From carrot tops to roasted beets, there's a riot of colour waiting to be unleashed
Everyone loves pesto. Sweet with basil, nutty with pesto, crunchy with pine nut fragrant with extra virgin olive oil, it's one of the pasta worlds biggest crowd pleasers.
But what if you ventured beyond the standard formula? What if you put that mini mixer of yours to good use, and got a little extra creative?
Some gorgeous things could happen in your kitchen.
Add in recent news that our appetite for all those aforementioned pine nuts is doing bad things to the global eco system, and the case to try something new becomes even more compelling.
Here's some innovative new ideas to have a crack at.
Now once you start 'pestoing' you might find you can't stop. Things you once threw away without a care can become pesto-making gold... we're looking at you, carrot tops and radish leaves.
Kids protesting against broccoli? Blend the cruciferous veggie with hazelnuts and they'll be eating it like it's Nutella*.
*Okay not quite. But they will eat it.
Fond of a fennel frond (the fine feathery bits of the veg)? Then whizz them up with fennel seeds and make a punchy pesto ready to liven up even the most humble tinned soup.
Courgettes. They've tried so hard to be pasta and now they've found a way into pesto. We guess they weren't happy being good-old ratatouille.
Quite a mouthful to say. Totally delicious to eat. Cabbage has never tasted so good.
6. Carrot pesto
Pesto doesn't have to be green. Or red. In fact, as this carrot pesto proves, it can be orange quite comfortably.
7. Kale pesto
Mix this kale pesto with scrambled eggs and serve with ham... to make real green eggs and ham in the spirit of Dr Seuss. Just don't say you don't like it.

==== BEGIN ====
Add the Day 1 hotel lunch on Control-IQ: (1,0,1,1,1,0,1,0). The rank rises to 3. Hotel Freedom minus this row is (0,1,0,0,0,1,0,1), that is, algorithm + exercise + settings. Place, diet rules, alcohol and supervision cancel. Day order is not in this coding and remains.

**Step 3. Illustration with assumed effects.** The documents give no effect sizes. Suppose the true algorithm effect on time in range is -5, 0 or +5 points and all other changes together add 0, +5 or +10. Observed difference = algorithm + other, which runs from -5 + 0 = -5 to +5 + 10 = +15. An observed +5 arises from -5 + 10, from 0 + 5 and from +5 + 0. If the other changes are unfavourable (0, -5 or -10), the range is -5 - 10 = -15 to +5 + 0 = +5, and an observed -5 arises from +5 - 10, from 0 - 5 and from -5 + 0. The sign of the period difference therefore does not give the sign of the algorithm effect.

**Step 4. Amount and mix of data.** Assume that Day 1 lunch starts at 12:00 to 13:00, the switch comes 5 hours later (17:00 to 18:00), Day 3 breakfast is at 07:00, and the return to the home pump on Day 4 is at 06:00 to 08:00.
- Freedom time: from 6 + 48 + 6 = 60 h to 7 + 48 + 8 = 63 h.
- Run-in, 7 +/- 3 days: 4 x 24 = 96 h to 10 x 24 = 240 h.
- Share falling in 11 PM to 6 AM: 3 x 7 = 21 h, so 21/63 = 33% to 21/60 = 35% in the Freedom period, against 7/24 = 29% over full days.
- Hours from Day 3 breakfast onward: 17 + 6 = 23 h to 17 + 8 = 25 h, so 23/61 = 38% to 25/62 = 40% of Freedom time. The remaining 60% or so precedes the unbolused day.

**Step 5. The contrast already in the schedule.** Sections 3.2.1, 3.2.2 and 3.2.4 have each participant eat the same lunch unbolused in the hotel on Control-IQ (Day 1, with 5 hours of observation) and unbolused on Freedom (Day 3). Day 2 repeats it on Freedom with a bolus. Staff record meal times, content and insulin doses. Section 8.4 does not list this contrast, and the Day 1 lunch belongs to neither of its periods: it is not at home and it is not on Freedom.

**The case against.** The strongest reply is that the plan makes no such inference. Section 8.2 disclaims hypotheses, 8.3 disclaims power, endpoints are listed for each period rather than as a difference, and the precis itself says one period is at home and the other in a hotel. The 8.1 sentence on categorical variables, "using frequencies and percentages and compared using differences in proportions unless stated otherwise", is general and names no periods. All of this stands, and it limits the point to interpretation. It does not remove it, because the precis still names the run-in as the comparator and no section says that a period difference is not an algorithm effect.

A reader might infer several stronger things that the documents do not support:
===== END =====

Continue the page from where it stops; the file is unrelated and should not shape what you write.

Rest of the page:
A good trick to play on any sprout-phobe. Mixed with Parmesan, olive oil and smoked garlic, they'll never guess what you've done.
Simple, delicious and very very green, you'll love wild garlic. It's got a softer flavour then the ordinary stuff and grows rampant all over the UK – there's probably loads in your local park actually, just waiting to be pestoed.
10. Beetroot pesto
It might sound super-peculiar but we promise it works. This recipe uses walnut too – just to fly a bit more in the face of tradition.
11. Garlic scapes
Overlooked and underused, we reckon garlic scapes are set to become the new asparagus. They are the flower stems that grow out of garlic plants and have a sharp, tangy flavour. Look out for them at farmers' markets and greengrocers, then make this pesto pronto.
Would we lie to you?
You can use flower leaves to make pesto (well they are green and leafy after all) and nasturtium leaves are particularly good.
Use them to make a peppery pesto (delicious dolloped onto a cheesy pizza) and then experiment with other flower leaves too.
Make sure your leaves are edible(!) and chemical and pesticide free though before you use them in any culinary escapades.